To tackle the complexity of the enzyme discovery pathway, a multidisciplinary approach is crucial. Therefore, Enzymares brings together experts in ecology, microbiology, protein (bio)chemistry, bioprocess technology, bioinformatics and machine learning. The intercluster project is supported by three Flemish spearhead clusters: Catalisti, Blauwe Cluster and Flanders’ FOOD.
Industrial Advisory Board
AB Mauri, Ajinomoto Bio-Pharma Services, B4Plastics, BASF, Bienca, Cargill, ChemStream, DEME, Flen Health, IMAQUA, Innovad, INVE, Kemin, Nutrition Sciences, Open Analytics, Proviron, Puratos, Tereos.

Questions about this project? Please contact catalyst Martijn Mertens (mmertens@catalisti.be).


True Recycling Upscaling of Flexible Packaging in the Plastics Circular Economy

Key innovative players in the packaging value chain are joining forces in the TRUCE project to develop new building blocks for highly functional, flexible packaging solutions as well as a lean recyclability protocol. The innovations pursued within this project, with respect to end-of-life of plastic packaging, are yet another important step towards a truly circular economy.

In a nutshell
Goal of the TRUCE project is, first of all, to develop new building blocks for highly functional, flexible packaging solutions that can be combined into fully recyclable mono-polyethylene (≥95% PE) structures.

The combined expertise of packaging design from Amcor, polyethylene production, design and recycling activities from Borealis, specialty additives from Eastman, adhesives from Bostik, packaging line and food product requirements from Puratos and recyclability testing and predictive modelling from Ghent University will result in new innovative packaging designs and bring certainty to the recyclability at both small and larger scale.

The first application testing will be performed at Puratos and will result in a proof of concept for these new recyclable flexible packaging structures. Ghent University will perform the life cycle assessment (LCA) study of the innovative packaging designs. Finally, the consortium is completed by spearhead cluster Flanders’ FOOD, which actively supports the project.

Recyclability protocol
TRUCE also seeks to develop a robust and targeted recyclability protocol, which is both lean and representative for the targeted recycling stream. This will, on the one hand, allow the project partners to do fact-based analyses of the improved recyclability of the newly developed structures at state-of-the-art recycling facilities. On the other hand, the protocol could align and integrate with existing evaluation systems, to bring the best of both worlds to industrial application and accelerate the implementation of recycling-ready structures into the market.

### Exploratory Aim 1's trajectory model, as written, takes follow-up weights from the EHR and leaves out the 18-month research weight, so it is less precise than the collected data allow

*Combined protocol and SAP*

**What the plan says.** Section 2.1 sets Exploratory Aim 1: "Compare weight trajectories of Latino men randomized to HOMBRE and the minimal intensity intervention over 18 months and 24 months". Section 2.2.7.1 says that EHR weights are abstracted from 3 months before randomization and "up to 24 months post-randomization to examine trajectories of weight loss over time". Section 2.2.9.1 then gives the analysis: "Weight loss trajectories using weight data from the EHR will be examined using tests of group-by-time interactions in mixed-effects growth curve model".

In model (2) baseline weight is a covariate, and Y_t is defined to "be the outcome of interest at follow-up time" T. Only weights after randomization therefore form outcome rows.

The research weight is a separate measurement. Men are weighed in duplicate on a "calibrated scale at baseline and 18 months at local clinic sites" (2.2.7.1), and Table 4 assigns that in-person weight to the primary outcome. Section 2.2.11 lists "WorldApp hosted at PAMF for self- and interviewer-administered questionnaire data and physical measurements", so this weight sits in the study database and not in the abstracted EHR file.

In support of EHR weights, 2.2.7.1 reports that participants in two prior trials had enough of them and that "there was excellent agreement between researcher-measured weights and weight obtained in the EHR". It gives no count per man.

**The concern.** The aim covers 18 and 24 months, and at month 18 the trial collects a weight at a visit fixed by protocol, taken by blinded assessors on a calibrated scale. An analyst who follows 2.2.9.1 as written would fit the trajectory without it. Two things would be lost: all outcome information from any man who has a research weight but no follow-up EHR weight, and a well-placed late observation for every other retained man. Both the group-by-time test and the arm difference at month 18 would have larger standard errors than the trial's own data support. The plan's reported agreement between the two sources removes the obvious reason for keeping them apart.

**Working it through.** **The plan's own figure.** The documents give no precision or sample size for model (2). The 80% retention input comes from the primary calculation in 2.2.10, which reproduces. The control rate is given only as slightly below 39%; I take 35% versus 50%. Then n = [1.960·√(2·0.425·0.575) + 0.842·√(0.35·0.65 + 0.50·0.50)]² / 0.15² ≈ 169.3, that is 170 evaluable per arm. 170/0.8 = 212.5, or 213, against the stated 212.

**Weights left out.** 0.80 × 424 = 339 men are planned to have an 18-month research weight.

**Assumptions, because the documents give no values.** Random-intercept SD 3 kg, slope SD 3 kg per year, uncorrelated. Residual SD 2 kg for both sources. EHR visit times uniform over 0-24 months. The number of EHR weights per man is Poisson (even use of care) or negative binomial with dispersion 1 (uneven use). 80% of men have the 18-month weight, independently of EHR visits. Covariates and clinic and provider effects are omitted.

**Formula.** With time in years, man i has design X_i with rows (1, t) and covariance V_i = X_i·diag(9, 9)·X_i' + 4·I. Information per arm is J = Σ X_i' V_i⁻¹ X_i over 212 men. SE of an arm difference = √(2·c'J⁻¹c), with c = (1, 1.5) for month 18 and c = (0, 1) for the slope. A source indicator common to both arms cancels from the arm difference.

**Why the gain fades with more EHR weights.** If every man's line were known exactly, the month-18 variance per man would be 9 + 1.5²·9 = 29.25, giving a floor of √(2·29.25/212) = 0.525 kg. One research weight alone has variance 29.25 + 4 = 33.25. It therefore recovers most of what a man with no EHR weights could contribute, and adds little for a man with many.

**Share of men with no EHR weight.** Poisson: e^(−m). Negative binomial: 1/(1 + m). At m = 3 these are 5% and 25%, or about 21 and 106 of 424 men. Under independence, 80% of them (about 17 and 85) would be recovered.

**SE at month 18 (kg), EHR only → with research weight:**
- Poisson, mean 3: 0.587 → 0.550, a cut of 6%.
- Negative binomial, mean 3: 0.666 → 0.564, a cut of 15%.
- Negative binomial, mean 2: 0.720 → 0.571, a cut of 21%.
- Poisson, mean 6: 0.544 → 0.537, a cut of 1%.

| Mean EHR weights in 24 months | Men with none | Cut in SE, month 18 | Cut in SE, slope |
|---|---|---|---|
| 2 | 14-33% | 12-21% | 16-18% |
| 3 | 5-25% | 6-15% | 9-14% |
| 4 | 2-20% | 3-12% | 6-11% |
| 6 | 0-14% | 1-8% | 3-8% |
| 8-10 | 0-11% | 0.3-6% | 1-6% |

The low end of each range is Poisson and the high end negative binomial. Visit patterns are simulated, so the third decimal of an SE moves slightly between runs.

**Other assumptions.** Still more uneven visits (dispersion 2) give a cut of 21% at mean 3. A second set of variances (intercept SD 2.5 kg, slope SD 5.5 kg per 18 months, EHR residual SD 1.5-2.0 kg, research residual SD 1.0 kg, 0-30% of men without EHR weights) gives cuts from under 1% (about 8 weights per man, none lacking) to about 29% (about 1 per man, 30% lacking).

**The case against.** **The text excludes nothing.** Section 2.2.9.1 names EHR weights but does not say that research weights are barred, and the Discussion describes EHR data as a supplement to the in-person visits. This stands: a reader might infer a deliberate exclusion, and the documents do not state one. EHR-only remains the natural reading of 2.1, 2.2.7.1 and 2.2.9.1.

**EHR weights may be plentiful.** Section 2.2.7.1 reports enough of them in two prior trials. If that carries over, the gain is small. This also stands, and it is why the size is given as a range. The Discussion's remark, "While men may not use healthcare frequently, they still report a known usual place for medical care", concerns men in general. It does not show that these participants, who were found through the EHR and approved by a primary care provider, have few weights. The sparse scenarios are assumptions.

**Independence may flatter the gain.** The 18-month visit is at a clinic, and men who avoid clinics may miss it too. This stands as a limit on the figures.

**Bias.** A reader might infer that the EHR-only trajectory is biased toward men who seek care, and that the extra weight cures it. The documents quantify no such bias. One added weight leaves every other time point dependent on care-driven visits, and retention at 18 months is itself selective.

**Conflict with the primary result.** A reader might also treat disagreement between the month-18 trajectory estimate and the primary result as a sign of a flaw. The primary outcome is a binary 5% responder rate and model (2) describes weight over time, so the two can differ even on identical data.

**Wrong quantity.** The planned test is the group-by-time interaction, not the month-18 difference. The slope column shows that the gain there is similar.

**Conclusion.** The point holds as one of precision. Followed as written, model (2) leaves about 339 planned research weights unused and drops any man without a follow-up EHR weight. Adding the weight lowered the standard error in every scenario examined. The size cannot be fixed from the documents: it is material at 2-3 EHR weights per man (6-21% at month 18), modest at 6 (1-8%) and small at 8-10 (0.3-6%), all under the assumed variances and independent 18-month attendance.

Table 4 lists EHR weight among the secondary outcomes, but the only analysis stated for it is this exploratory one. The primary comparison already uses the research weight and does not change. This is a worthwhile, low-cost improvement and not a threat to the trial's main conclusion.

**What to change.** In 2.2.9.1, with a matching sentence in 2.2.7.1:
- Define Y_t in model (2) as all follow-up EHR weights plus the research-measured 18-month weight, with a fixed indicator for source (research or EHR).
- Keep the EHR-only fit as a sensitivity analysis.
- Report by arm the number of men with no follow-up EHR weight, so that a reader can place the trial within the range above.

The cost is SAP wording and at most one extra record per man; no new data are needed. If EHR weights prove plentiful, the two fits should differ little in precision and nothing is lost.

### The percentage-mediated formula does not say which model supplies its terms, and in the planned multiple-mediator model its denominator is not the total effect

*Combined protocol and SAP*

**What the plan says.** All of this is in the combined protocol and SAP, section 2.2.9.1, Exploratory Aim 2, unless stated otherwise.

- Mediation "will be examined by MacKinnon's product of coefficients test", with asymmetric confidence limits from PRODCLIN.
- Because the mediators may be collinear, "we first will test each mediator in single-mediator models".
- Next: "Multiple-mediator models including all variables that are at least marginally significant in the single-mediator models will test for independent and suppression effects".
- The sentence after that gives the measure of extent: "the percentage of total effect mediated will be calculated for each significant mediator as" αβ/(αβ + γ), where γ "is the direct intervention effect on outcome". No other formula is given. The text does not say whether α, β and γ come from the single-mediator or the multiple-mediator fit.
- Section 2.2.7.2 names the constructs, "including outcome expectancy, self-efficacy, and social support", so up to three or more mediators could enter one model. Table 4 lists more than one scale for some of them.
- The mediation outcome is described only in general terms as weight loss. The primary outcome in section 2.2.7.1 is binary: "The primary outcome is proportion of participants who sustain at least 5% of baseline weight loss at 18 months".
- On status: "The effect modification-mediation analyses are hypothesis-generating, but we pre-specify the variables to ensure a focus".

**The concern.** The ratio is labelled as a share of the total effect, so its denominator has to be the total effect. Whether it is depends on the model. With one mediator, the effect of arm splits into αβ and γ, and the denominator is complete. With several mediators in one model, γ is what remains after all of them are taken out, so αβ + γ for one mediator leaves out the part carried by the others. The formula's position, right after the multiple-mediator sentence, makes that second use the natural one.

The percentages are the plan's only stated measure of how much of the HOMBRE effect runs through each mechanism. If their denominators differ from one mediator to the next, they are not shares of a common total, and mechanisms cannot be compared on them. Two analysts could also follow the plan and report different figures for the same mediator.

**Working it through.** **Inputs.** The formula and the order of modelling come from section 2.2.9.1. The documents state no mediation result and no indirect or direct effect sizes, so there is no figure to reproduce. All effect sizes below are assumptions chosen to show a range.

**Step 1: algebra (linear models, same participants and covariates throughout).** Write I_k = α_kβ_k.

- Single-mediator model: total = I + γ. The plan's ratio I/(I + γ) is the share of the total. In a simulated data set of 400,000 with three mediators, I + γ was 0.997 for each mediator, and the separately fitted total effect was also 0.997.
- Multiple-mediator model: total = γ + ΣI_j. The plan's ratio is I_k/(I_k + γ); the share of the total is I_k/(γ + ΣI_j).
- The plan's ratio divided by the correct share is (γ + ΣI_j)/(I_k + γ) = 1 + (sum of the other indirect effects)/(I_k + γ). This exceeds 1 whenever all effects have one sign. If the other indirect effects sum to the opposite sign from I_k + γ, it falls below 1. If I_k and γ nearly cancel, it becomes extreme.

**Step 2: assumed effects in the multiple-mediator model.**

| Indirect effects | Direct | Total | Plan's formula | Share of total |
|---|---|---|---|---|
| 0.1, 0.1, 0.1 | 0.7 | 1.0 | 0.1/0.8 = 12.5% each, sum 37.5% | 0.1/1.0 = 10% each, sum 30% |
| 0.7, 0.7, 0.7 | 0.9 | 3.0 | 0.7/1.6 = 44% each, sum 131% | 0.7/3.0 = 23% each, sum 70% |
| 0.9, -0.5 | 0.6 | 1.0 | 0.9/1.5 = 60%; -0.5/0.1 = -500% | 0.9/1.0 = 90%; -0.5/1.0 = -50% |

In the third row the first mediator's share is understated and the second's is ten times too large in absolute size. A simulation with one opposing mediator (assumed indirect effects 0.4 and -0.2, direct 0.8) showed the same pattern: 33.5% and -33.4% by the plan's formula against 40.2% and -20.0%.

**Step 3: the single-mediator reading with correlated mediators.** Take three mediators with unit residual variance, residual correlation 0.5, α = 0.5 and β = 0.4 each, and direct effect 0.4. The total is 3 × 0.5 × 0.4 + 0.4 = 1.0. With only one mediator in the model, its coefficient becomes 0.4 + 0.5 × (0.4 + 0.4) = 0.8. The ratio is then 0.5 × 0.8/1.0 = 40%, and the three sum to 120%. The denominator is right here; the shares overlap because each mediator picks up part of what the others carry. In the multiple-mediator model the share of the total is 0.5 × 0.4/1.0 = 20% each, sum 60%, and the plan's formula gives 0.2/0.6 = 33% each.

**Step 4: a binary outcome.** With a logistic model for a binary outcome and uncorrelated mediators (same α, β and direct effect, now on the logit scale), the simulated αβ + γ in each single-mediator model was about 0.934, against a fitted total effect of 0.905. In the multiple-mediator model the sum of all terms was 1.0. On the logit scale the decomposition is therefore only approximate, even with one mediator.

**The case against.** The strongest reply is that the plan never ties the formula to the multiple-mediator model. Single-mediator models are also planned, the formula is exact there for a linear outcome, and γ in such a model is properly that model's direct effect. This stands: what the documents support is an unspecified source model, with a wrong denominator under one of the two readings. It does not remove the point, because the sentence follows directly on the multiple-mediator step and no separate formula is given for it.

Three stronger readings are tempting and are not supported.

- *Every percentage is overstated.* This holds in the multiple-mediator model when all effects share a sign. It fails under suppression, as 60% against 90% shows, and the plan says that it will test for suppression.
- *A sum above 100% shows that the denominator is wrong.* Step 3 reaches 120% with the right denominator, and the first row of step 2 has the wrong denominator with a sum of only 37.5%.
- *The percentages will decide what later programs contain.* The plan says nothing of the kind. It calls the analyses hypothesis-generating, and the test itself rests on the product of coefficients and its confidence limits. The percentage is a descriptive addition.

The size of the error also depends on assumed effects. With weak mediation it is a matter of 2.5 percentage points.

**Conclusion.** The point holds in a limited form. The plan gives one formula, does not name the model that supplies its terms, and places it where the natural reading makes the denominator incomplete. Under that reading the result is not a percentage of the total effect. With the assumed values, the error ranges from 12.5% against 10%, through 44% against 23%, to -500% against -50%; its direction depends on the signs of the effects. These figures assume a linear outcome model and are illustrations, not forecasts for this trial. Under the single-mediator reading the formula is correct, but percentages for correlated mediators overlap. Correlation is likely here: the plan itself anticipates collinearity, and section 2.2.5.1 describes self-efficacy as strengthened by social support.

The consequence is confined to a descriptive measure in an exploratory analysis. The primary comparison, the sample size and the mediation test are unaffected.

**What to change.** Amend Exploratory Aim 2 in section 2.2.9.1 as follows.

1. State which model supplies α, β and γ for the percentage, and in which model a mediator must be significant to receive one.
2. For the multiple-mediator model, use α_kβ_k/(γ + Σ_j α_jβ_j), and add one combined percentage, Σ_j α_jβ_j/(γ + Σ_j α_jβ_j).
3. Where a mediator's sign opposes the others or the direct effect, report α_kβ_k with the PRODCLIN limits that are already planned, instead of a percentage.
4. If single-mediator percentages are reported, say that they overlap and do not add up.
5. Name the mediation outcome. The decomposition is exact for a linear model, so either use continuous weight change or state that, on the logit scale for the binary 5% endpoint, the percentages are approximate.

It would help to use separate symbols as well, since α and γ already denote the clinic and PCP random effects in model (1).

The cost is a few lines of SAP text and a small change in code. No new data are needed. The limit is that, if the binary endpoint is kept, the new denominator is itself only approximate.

By involving a wide range of industrial partners throughout the value chain, TRUCE enables the testing of the developed structures on dedicated packaging lines at industrial scale, taking a critical step towards product testing in an operational environment and assuring functionality of the packaging towards the shelf-life performance of the packaged good. Life cycle assessment will help quantify the environmental sustainability performance of the new innovative packaging designs (with the building blocks of highly functional flexible packaging solutions) in particular applications. All in all, the results to be obtained by this project will represent yet another important step towards a truly circular economy.

Project Details
Project type: COOP, intercluster with Flanders’ FOOD
Approved on: 18/12/2020
Duration: 1/01/2021 – 31/12/2022
Total budget: €2.236.912
Subsidy: €1.170.153
Project Partners


The interregional ValBran project focussed on enhancing the value of wheat bran, an agricultural co-product derived from flour mills and biorefineries that is mainly used for animal feed. The project finished in December 2020. Scroll down to learn more, or read the end report.


Starting from the carbohydrates of wheat bran, ValBran aimed to develop biotechnological and green chemistry pathways for the sustainable production of high added-value surfactant molecules, as a substitute for oil-based molecules. The plant-based molecules were required to respect four conditions: have a lower cost than the oil-based equivalent, have at least equivalent properties to those of the oil-based equivalent, do not compete with food, and have minimal environmental impact. Targeted applications were detergency, cosmetics, phytosanitary agents and food additives.

A second ambition consisted of strengthening the cross-border cooperation between the bio-economy sectors of northern France, Wallonia and Flanders. This aim was reflected in the broad project consortium, which included partners from all three regions.


Specifically, the project focussed on two categories of surfactants: alkylpolyglycosides (APG) and sugar esters. Its approach consisted of developing several laboratory-scale processes and the selecting the most promising process for pilot-scale transfer. This was followed by an economic and environmental analysis of the developed process(es).


The project lasted 4 years and finished in December 2020. It has shown that wheat bran has great potential for the sustainable production of surfactants. It proved possible to produce biological surfactants with interesting properties via enzymatic technologies. Yet, the production cost of the biological surfactants remains an issue, as it is higher than the cost for producing oil-based surfactants. Tests at pilot scale will have to be carried out to demonstrate the economic viability of the processes.